While most of the world's attention focuses on electoral event across the Atlantic, pollsters Norstat have nonetheless released their latest weekly survey of party support in Estonia – which this week shows opposition party the Social Democrats (SDE) weakening, while non-parliamentary party Estonia 200 has picked up support.
The larger of the two opposition parties, Reform, obtained 32 percent of the poll, conducted by Norstat on behalf of think tank the Institute for Social Research (MTÜ Ühiskonnauuringute Instituut), with Center, the largest of the three coalition parties, getting 22.1 percent, and the Conservative People's Party of Estonia (EKRE) seeing 17 percent support.
Overall, the three coalition parties – Center, EKRE and Isamaa, received 44.5 percent support, and the two opposition parties, Reform and SDE, got 40.4 percent.
Estonia 200 was next among individual parties, with 9 percent, SDE took 8.4 percent and Isamaa 5.4 percent – meaning it is above the 5 percent electoral threshold required to get Riigikogu seats under Estonia's d'Hondt system of proportional representation, whereas a few weeks ago it had dipped below this level.
Of trends, a fall in SDE support – which was nearly 10 percent two weeks ago – and an increase for Estonia 200 which has put it back ahead of SDE.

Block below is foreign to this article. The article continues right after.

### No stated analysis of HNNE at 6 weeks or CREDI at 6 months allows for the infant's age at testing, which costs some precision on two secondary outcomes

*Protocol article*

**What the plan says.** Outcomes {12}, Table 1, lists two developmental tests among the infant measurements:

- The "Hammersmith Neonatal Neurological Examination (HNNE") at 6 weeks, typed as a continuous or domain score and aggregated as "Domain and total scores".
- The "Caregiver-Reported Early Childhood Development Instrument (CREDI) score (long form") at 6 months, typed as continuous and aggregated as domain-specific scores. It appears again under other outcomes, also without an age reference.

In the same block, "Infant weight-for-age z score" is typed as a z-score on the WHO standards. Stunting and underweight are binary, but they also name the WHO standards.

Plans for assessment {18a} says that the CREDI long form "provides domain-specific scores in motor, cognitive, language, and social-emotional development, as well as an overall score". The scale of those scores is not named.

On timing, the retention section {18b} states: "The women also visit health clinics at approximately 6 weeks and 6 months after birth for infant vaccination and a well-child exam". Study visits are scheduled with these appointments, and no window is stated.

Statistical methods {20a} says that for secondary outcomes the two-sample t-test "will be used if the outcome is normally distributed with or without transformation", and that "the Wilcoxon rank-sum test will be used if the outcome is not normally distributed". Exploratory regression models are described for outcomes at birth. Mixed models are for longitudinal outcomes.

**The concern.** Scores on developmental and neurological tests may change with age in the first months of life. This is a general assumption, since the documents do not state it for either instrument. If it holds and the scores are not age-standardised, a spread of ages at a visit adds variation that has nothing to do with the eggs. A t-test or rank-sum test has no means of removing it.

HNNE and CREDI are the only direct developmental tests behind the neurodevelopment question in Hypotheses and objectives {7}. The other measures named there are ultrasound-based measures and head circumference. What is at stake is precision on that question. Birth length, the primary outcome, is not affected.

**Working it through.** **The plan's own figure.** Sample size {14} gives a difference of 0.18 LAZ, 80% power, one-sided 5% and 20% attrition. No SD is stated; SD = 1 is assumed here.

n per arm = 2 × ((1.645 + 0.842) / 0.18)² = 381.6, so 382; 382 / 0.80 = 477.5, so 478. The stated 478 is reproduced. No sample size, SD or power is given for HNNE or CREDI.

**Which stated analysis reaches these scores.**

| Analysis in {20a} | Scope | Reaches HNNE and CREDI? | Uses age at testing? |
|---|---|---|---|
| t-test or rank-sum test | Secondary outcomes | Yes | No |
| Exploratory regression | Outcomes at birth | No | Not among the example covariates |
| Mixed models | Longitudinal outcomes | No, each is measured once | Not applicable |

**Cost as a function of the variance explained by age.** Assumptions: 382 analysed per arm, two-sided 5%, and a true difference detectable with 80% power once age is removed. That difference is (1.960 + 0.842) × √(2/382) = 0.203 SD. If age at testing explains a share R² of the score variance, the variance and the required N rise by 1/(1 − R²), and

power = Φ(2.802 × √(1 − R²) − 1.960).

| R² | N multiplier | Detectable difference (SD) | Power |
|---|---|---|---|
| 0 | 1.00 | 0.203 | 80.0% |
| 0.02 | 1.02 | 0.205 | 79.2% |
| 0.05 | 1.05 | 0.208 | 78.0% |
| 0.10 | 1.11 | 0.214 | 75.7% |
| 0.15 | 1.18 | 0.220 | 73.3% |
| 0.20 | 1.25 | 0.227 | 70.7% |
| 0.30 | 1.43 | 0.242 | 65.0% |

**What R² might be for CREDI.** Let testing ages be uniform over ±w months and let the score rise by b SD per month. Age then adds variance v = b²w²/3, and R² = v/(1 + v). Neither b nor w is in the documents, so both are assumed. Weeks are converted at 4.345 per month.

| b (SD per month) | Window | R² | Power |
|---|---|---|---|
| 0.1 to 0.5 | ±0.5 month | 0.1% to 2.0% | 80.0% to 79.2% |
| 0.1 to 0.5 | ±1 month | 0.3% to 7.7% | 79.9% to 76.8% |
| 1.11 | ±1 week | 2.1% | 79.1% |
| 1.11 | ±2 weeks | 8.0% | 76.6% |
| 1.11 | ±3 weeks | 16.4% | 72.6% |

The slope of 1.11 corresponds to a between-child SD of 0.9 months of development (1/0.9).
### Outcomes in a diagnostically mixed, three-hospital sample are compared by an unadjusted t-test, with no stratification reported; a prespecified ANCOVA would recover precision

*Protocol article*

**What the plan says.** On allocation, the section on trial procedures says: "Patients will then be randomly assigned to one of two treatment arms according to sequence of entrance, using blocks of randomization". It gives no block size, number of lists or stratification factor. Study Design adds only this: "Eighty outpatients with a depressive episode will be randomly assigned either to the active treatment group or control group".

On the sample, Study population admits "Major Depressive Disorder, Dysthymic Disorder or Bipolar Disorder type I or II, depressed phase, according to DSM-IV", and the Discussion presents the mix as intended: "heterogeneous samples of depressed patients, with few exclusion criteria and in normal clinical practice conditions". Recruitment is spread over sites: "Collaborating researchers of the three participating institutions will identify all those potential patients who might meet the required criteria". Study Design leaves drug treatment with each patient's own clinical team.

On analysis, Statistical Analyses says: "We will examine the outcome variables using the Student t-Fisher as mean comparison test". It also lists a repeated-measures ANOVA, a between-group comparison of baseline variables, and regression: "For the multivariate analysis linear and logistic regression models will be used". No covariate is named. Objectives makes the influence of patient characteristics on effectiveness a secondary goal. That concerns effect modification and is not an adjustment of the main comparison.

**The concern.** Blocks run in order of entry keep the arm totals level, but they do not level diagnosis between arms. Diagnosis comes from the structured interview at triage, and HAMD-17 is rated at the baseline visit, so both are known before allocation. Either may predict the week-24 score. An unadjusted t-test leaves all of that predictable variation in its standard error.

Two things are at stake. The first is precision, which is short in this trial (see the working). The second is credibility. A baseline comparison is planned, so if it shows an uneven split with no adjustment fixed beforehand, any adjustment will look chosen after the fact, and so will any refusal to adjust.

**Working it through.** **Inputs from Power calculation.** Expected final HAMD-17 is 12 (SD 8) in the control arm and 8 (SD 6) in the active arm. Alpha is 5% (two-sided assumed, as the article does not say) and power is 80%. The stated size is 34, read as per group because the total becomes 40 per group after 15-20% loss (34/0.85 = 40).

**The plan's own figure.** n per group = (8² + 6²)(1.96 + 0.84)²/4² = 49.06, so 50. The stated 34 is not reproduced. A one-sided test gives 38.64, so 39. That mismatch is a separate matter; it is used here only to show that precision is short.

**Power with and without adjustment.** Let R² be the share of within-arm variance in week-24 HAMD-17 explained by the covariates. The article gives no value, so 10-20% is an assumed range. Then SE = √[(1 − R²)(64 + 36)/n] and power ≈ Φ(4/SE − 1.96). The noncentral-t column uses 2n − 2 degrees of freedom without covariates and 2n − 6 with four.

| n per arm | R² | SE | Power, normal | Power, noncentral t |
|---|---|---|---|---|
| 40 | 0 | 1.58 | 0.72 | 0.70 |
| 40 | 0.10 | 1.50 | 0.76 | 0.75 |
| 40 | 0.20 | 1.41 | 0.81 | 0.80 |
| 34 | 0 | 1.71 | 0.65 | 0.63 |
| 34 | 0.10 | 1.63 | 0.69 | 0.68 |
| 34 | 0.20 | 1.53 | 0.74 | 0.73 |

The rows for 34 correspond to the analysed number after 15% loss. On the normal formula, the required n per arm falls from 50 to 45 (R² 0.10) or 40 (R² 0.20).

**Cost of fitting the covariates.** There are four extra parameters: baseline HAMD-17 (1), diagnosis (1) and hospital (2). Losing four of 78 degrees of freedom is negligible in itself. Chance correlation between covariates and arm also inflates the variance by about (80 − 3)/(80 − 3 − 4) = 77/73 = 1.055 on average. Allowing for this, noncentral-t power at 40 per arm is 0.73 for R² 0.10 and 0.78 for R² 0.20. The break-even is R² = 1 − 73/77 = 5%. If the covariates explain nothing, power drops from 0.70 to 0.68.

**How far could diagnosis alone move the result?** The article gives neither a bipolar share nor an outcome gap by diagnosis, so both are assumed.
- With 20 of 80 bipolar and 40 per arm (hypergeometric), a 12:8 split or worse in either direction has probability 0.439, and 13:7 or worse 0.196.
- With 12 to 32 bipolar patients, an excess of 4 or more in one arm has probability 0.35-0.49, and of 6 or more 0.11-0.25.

Norstat researcher Martin Mölder says that SDE support has fallen in recent weeks with women, and also with ethnic non-Estonians.
"Whereas from the start of this year [SDE's] support among non-Estonian voters has been clearly higher, the majority of the time, than among Estonian voters, now this support has leveled off," Mölder said.
At the same time, their support among women has dropped to the same level as most of the summer and There has been a lot of fluctuation among Estonians, so it is too early to say whether this is a starting trend or not," said Mölder.
Mölder pointed also to a clear stance SDE has taken on the proposed referendum on the definition of marriage, unlike most other parties.
The party formally declared its support for same-sex marriage at the weekend.
"In the ongoing marriage referendum campaign, SDE, unlike many other opposition or coalition parties, have taken a very clear position, which is also likely to affect their support or its structure," he said.
"A position strongly in support of same-sex marriage will not help their support among parents and non-Estonian voters, as well as among such voters who have many children," Mölder continued, adding that this will nonetheless help with support among the younger, highly-educated-but-with-no-children demographic. SDE may also have poached some support from Reform Party supporters also, he said.
Norstat claims a margin of error of +/1 1.55 percent and samples over 4,000 people in its surveys, it says.
Editor: Andrew Whyte